As you know most rabbinite Jewish men who marry non-Jewish women are usually conflicted. However their kids will be Jewish by Karaite definition. What do you think? Regards, Dave. Hi Dave, thank you for the note. You are correct that Karaites and Rabbanites differed on issues of descent, with Karaites holding by patrilineal descent and Rabbanites holding by matrilineal descent. Despite this difference, though, both movements agree that marrying other Jews or at the very lease people committed to having a Jewish household is important — even if only because it makes having a Jewish household easier.
BTW, I recently spoke to a young 21 years old Karaite Hazan in Israel and asked how he would approach teaching non-Jews and interfaith couples. I pray that all synagogues and Jewish institutions are warm and welcoming to all couples seeking a meaningful Jewish experience. After several years of presenting the data and facts we were successful and the calendar according to the sighting of the crescent new moon was accepted. Our next step was for them to accept the Aviv.
About ten years ago the decision to go according to the sighting of the crescent new moon was reversed, this was due to various powerful secular elements within the community in Israel who were not too comfortable with their Karaite Judaism but still wanted to remain within the community.
There are Karaites in Israel that still go according to the sighting of the crescent new moon as visible over the skies of Israel; this has become a point of contention within the community. If the majority — or a very large minority — revert back to the sighting of the crescent new moon in Israel then this will become the calendar ipso facto. In truth movements of change are channelled from the foundations to the top — a house is built from the foundations to the roof not visa versa; change the hearts of the people and then true change will come about.
In order that they may walk in My laws, and My judgements they shall keep and do them; and they shall be to Me for a people, and I will be for them for a God. Back then there was only a very few of us who actually went out and looked for the first sighting of the Crescent new Moon. There was no one who would be able to contact me form Yisrael and inform me about the sighting of the Crescent New Moon, Nehemia and Devora Gordon had only just arrived in Yisrael a few months before.
The Karaites of the Byzantine Empire a century or so later on the other hand did not have a reliable line of communication with Eres Yisrael due to Pirates in the Eastern Mediterranean and the International Politics of the time.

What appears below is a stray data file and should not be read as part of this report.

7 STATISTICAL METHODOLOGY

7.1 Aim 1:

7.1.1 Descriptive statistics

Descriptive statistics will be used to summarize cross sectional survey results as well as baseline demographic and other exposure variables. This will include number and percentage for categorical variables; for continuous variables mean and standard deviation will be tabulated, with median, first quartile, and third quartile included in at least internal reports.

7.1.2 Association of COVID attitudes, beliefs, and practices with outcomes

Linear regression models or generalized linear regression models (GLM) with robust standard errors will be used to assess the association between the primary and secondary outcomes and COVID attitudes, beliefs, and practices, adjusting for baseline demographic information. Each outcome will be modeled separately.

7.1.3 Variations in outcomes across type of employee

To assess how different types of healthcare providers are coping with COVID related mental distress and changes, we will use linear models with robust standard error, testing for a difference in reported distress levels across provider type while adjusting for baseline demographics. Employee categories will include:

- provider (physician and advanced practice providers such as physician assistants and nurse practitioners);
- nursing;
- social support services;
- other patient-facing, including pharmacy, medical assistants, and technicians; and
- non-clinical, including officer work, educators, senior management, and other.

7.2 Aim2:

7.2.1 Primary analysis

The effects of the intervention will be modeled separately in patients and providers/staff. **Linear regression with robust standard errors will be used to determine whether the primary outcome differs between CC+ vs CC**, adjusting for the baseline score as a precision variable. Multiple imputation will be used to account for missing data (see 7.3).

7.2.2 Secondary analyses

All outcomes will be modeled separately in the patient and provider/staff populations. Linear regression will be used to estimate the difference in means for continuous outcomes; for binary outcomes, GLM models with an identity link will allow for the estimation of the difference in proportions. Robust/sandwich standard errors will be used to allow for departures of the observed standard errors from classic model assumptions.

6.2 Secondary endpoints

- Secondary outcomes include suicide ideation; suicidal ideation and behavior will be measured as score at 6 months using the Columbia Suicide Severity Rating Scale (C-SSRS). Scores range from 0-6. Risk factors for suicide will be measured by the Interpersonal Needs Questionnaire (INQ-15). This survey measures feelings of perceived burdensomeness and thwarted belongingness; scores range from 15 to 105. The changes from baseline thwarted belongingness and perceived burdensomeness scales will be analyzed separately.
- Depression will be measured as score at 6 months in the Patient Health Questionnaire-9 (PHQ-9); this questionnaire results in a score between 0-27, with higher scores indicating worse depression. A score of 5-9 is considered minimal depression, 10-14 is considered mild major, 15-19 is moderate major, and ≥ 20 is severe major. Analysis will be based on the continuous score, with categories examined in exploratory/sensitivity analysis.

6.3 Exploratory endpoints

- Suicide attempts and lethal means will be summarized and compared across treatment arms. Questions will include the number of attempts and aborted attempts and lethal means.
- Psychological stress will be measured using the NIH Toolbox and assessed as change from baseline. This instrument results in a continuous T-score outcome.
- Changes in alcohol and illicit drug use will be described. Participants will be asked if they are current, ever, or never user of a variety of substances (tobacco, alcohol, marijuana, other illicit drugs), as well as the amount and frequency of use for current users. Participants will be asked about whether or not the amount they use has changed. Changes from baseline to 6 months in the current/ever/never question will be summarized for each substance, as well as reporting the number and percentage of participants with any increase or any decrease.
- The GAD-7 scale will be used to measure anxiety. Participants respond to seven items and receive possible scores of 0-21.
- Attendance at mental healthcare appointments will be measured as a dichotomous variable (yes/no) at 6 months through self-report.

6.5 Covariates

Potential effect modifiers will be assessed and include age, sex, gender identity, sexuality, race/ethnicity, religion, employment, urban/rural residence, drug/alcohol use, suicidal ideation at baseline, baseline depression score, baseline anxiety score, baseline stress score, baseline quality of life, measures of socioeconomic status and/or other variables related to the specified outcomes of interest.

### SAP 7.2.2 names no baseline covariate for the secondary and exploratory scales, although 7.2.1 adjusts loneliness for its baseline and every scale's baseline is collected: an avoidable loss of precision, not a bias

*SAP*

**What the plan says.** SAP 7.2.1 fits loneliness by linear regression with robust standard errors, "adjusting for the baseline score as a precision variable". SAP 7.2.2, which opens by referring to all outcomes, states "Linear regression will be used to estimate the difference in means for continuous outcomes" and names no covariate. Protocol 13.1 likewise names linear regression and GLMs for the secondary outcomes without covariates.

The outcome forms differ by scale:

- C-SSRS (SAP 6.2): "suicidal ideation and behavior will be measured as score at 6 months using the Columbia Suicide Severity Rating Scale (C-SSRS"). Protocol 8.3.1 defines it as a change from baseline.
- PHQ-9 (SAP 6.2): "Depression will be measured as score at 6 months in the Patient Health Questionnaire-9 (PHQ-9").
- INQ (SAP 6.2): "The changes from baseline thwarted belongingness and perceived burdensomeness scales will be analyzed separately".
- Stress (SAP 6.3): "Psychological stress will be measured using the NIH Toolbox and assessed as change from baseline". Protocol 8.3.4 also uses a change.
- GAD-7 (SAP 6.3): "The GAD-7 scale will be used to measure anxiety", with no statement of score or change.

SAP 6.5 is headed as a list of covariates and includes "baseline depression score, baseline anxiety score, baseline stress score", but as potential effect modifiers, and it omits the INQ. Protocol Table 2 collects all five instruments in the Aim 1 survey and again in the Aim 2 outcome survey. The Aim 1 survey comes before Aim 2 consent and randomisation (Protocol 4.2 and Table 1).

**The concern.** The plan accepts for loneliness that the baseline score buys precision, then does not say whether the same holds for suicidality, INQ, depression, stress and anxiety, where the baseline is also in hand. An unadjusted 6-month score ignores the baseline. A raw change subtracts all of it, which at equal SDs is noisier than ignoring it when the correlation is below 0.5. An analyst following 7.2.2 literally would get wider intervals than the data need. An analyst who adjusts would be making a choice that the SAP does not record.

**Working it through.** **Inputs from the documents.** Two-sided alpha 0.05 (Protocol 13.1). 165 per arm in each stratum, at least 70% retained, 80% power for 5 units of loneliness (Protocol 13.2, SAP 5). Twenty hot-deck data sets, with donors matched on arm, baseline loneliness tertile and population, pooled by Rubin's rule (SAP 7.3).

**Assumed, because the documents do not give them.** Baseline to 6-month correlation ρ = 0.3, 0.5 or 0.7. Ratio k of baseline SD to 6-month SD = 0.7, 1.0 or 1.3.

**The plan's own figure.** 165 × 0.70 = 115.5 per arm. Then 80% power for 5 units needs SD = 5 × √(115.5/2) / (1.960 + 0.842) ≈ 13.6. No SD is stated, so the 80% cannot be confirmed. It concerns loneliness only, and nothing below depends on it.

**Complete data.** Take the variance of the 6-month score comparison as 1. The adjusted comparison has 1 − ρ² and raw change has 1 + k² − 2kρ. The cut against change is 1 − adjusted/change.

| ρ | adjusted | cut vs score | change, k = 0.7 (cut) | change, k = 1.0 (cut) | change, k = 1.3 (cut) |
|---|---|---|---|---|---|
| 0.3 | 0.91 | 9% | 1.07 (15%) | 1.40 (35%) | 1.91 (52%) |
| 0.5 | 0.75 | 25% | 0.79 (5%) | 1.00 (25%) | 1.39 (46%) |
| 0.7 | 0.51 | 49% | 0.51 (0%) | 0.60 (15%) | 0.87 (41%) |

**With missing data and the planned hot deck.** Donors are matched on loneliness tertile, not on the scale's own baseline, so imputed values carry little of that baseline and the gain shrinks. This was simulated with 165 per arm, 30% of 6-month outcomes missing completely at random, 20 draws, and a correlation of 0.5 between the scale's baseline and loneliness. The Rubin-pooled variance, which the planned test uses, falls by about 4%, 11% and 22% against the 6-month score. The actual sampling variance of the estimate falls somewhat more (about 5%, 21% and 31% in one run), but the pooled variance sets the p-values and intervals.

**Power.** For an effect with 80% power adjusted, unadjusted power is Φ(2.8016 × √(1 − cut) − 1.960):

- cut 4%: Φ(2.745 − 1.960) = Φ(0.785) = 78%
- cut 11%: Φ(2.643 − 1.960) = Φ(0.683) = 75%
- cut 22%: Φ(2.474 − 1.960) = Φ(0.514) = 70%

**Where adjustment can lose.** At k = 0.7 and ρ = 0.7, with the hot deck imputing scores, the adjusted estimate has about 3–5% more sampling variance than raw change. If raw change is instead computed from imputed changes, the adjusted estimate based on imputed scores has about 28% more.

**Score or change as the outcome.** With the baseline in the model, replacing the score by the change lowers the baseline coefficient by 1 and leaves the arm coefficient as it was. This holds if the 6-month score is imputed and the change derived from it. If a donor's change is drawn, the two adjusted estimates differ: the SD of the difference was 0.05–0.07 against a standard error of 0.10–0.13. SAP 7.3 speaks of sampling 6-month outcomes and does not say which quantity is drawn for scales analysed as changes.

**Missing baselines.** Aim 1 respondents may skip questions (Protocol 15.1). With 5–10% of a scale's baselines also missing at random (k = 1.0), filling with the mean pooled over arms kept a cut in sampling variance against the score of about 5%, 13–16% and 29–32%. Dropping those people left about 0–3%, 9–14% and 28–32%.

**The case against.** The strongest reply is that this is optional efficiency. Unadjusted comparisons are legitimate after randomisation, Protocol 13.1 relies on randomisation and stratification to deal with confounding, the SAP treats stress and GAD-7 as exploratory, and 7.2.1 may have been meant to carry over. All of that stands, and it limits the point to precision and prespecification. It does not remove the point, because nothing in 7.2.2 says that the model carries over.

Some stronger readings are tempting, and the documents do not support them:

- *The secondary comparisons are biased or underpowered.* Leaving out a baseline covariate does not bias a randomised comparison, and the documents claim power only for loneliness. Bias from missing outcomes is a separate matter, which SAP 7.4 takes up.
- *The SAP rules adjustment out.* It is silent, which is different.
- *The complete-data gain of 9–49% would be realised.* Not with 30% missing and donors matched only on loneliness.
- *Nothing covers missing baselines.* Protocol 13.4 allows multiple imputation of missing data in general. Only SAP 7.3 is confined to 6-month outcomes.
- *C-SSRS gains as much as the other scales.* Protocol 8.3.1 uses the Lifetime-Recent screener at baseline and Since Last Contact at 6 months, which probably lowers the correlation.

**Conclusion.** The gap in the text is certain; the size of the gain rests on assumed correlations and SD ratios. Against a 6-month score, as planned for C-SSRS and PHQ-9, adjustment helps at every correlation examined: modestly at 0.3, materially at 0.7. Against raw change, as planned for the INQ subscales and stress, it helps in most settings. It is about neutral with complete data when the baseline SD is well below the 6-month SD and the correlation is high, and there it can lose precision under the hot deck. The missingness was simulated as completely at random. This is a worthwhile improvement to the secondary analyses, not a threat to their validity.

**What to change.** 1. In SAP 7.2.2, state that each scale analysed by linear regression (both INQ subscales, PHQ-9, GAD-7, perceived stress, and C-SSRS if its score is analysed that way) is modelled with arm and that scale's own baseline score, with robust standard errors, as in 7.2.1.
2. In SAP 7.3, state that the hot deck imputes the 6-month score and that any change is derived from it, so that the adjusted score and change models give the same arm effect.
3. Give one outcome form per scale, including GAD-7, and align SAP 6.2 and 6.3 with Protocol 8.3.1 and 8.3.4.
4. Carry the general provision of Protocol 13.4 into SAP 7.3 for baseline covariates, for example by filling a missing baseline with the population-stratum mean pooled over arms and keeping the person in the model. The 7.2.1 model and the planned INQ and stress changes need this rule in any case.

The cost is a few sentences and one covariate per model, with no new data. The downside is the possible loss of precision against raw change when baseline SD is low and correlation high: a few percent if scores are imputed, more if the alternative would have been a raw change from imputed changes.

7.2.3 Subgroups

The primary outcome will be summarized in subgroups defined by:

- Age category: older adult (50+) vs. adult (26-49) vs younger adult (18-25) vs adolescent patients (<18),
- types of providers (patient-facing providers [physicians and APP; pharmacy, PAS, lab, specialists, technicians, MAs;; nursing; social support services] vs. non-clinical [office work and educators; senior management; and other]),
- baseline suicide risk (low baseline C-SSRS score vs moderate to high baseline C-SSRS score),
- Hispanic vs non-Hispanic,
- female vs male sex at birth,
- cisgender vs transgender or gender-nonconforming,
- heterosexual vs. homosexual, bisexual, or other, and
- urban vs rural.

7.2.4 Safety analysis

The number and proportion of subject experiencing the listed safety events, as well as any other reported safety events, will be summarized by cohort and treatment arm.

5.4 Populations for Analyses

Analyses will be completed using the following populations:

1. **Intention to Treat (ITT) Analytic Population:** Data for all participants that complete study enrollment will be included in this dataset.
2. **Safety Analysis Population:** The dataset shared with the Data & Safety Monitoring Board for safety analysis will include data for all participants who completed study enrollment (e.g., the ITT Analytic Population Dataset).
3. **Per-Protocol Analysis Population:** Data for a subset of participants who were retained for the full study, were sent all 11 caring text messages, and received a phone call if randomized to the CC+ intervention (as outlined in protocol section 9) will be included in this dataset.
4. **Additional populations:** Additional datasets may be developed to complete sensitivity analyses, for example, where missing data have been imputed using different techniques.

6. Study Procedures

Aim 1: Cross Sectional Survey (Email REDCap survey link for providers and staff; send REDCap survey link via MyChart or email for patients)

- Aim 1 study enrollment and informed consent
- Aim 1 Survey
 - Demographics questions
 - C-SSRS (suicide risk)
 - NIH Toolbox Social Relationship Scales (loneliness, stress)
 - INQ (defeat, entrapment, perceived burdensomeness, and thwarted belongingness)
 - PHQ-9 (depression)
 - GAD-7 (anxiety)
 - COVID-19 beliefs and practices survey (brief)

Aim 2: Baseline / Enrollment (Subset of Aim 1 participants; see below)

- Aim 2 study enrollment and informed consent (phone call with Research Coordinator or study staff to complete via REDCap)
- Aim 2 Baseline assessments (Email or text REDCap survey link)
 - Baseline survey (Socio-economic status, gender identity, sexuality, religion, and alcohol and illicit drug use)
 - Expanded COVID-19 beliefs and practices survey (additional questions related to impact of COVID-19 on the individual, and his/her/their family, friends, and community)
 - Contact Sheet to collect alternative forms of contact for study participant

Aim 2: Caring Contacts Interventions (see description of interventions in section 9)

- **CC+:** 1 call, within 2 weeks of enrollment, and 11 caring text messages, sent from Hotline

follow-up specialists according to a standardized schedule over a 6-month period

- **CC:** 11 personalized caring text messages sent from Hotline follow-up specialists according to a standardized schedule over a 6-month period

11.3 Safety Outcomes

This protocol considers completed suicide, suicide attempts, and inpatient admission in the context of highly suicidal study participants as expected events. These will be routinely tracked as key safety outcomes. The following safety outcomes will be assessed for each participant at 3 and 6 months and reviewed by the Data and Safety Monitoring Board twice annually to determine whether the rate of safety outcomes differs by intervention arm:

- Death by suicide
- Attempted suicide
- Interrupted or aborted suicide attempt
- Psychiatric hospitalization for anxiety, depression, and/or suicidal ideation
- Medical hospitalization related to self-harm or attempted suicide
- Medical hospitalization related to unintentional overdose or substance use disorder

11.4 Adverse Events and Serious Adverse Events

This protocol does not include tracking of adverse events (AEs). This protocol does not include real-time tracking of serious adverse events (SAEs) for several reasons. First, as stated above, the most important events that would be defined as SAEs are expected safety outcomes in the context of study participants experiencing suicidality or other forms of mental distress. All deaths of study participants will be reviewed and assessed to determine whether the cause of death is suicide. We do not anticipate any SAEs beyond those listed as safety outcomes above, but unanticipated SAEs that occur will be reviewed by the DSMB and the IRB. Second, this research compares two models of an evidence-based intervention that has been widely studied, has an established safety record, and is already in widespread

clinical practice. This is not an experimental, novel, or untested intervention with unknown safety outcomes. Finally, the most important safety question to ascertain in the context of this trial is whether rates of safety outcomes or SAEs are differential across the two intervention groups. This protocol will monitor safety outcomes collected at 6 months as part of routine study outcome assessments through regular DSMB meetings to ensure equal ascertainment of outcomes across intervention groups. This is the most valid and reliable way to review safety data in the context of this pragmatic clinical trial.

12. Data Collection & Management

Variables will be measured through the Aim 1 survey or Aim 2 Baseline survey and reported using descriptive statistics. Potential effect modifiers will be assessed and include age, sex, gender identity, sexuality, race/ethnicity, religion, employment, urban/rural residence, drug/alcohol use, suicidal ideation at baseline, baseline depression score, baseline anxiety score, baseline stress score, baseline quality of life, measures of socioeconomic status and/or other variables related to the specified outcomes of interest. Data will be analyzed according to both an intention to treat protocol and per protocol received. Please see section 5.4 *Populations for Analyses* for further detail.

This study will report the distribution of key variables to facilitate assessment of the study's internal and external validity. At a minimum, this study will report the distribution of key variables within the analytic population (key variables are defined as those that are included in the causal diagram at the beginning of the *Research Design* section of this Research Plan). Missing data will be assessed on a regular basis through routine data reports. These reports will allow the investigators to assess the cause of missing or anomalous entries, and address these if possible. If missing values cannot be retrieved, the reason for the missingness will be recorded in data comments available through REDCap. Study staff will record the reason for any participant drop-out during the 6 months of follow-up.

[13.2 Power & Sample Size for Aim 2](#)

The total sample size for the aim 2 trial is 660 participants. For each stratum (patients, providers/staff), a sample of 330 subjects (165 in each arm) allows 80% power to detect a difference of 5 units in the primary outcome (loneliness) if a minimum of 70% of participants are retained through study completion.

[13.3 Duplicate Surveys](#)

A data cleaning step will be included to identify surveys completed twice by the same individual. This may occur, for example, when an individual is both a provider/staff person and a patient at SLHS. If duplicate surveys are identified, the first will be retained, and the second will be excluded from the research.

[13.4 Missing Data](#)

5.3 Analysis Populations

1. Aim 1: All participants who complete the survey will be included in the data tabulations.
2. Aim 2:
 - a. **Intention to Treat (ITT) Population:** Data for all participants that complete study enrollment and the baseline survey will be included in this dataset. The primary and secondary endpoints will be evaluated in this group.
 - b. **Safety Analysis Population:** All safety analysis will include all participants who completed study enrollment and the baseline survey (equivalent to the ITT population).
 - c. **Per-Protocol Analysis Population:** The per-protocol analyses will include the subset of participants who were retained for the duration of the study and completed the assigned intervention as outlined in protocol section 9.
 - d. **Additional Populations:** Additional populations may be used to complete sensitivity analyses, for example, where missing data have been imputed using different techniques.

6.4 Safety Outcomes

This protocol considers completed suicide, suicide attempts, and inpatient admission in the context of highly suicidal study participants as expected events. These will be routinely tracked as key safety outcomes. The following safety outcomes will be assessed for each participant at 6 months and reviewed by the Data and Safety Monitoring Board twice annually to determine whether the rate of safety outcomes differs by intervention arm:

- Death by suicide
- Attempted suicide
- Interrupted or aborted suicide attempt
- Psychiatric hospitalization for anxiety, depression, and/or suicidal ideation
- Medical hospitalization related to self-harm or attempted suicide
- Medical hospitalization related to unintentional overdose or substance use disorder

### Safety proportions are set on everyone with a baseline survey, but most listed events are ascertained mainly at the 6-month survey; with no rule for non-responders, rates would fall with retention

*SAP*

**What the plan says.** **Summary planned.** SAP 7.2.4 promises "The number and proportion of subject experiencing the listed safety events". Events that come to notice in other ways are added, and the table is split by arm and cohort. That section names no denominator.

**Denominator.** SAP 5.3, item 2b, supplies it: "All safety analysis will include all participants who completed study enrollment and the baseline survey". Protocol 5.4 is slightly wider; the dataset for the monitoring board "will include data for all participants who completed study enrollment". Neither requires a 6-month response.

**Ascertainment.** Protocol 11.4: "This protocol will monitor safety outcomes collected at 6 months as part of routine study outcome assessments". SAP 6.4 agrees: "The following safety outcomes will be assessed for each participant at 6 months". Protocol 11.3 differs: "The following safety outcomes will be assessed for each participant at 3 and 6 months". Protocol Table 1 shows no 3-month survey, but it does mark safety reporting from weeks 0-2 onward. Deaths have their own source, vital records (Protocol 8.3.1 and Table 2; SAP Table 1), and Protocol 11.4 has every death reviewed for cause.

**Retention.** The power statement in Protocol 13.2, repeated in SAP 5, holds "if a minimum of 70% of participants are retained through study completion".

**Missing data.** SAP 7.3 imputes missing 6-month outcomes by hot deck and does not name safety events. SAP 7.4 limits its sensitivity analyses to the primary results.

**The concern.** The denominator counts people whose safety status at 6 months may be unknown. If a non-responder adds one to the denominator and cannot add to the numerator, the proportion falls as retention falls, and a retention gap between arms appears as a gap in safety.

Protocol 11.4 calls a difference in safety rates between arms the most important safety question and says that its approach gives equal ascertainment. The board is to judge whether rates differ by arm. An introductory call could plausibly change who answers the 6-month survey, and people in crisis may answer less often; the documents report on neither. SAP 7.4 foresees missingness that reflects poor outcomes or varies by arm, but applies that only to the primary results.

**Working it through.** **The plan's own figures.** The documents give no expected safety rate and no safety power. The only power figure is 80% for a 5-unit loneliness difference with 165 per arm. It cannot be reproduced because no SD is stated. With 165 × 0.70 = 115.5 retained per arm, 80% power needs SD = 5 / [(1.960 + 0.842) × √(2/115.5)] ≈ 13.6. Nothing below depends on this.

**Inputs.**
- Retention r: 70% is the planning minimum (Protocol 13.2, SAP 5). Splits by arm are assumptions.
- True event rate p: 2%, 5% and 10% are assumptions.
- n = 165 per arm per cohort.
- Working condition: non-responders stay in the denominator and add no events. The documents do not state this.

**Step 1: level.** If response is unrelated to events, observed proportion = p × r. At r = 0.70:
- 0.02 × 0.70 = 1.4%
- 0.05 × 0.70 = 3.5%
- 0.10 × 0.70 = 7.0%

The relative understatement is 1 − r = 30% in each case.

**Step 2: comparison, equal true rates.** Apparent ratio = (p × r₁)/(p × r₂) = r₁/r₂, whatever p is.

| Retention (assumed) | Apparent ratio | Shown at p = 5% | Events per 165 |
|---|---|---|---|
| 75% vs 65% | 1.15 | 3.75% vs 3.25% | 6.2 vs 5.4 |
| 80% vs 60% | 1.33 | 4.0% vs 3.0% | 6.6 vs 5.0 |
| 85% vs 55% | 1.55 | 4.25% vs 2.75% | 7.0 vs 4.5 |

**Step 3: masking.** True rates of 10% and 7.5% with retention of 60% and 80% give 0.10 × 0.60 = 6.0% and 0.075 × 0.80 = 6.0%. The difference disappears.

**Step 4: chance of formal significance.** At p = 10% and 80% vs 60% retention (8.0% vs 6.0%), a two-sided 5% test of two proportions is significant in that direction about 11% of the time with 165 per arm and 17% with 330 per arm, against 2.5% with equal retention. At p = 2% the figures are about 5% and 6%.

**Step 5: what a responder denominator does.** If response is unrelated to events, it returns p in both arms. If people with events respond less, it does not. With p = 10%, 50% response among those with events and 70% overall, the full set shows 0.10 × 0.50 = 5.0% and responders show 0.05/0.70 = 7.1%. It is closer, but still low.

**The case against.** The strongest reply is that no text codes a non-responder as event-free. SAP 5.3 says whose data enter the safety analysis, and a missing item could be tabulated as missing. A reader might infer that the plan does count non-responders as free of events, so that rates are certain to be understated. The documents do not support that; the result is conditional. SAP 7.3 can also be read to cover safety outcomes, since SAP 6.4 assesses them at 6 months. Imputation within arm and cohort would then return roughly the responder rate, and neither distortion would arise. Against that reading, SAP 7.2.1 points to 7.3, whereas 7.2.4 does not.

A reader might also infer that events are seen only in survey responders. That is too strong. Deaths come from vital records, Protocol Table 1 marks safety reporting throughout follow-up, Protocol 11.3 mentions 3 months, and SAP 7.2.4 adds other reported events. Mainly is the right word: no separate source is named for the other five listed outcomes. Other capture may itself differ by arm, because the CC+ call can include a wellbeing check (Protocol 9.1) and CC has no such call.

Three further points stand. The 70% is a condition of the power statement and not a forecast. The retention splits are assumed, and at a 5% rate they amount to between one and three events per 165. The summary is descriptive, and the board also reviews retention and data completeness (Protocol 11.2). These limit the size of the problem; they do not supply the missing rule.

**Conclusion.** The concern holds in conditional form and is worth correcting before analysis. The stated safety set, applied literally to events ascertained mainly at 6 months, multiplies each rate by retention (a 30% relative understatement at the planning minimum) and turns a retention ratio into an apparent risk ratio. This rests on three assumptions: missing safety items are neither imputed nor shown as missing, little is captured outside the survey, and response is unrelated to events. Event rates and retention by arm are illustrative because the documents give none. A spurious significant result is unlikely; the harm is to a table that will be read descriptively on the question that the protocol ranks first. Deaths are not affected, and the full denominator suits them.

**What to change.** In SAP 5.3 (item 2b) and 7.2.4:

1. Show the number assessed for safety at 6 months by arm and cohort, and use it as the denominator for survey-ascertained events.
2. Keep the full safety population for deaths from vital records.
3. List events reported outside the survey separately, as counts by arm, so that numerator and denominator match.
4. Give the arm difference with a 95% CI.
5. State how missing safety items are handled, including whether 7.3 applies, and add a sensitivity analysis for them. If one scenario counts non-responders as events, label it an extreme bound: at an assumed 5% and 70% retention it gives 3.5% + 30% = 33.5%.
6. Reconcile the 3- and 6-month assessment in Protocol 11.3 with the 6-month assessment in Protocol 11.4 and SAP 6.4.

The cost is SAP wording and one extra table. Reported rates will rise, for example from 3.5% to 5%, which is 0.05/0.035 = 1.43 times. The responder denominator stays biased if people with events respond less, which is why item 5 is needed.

I decided to put myself in the position of a Karaite living in the Byzantine Empire in the 12th Century. Because it was almost impossible for the Karaites of the Byzantine Empire during this period to receive reliable information about the first sighting of the Crescent New Moon they went according to local observation.
This they did this out of necessity rather than choice, and in fact, various Karaite communities on Byzantine soil would celebrate the Haggim a day apart from each other due to local observation. I discussed this matter with Hakham Mordecai Al-fandari PBUH and he agreed with me that under such circumstances there was nothing else that I could do.
Therefore, when we arrived in England we went according to local sighting and this continued for a while.
THE KARAITE CALENDAR: SANCTIFICATION OF THE NEW MOON BY SIGHTING
Several weeks ago, I was out to dinner with a friend and we were discussing the state of the Karaite movement. Because the historical Karaite calendar was based on empirical observations of the new moon and the ripeness of the barley , devout Karaites especially those in the Diaspora often disagreed as to when the true biblical holidays should be celebrated. This past month, Karaites throughout the world observed their holidays according to any of three systems: 1 the Calculated Rabbinic Calendar; 2 the Calculated Karaite Calendar; and 3 the Sighting of the New Moon. Karaites seemingly are obsessed with when to observe the holidays , because Karaites recognize that the calculated Rabbinic Calendar does not in fact correspond to new moon sightings in Israel. Most interesting to me are examples of ketubot from Karaite-Rabbanite marriages from the middle ages — especially where a Rabbanite man is marrying a Karaite woman. By way of background, in the Rabbinic tradition a woman generally takes the halakhic practices of her husband. So it is telling when a Rabbanite man adopts the calendar-based halacha of his Karaite wife.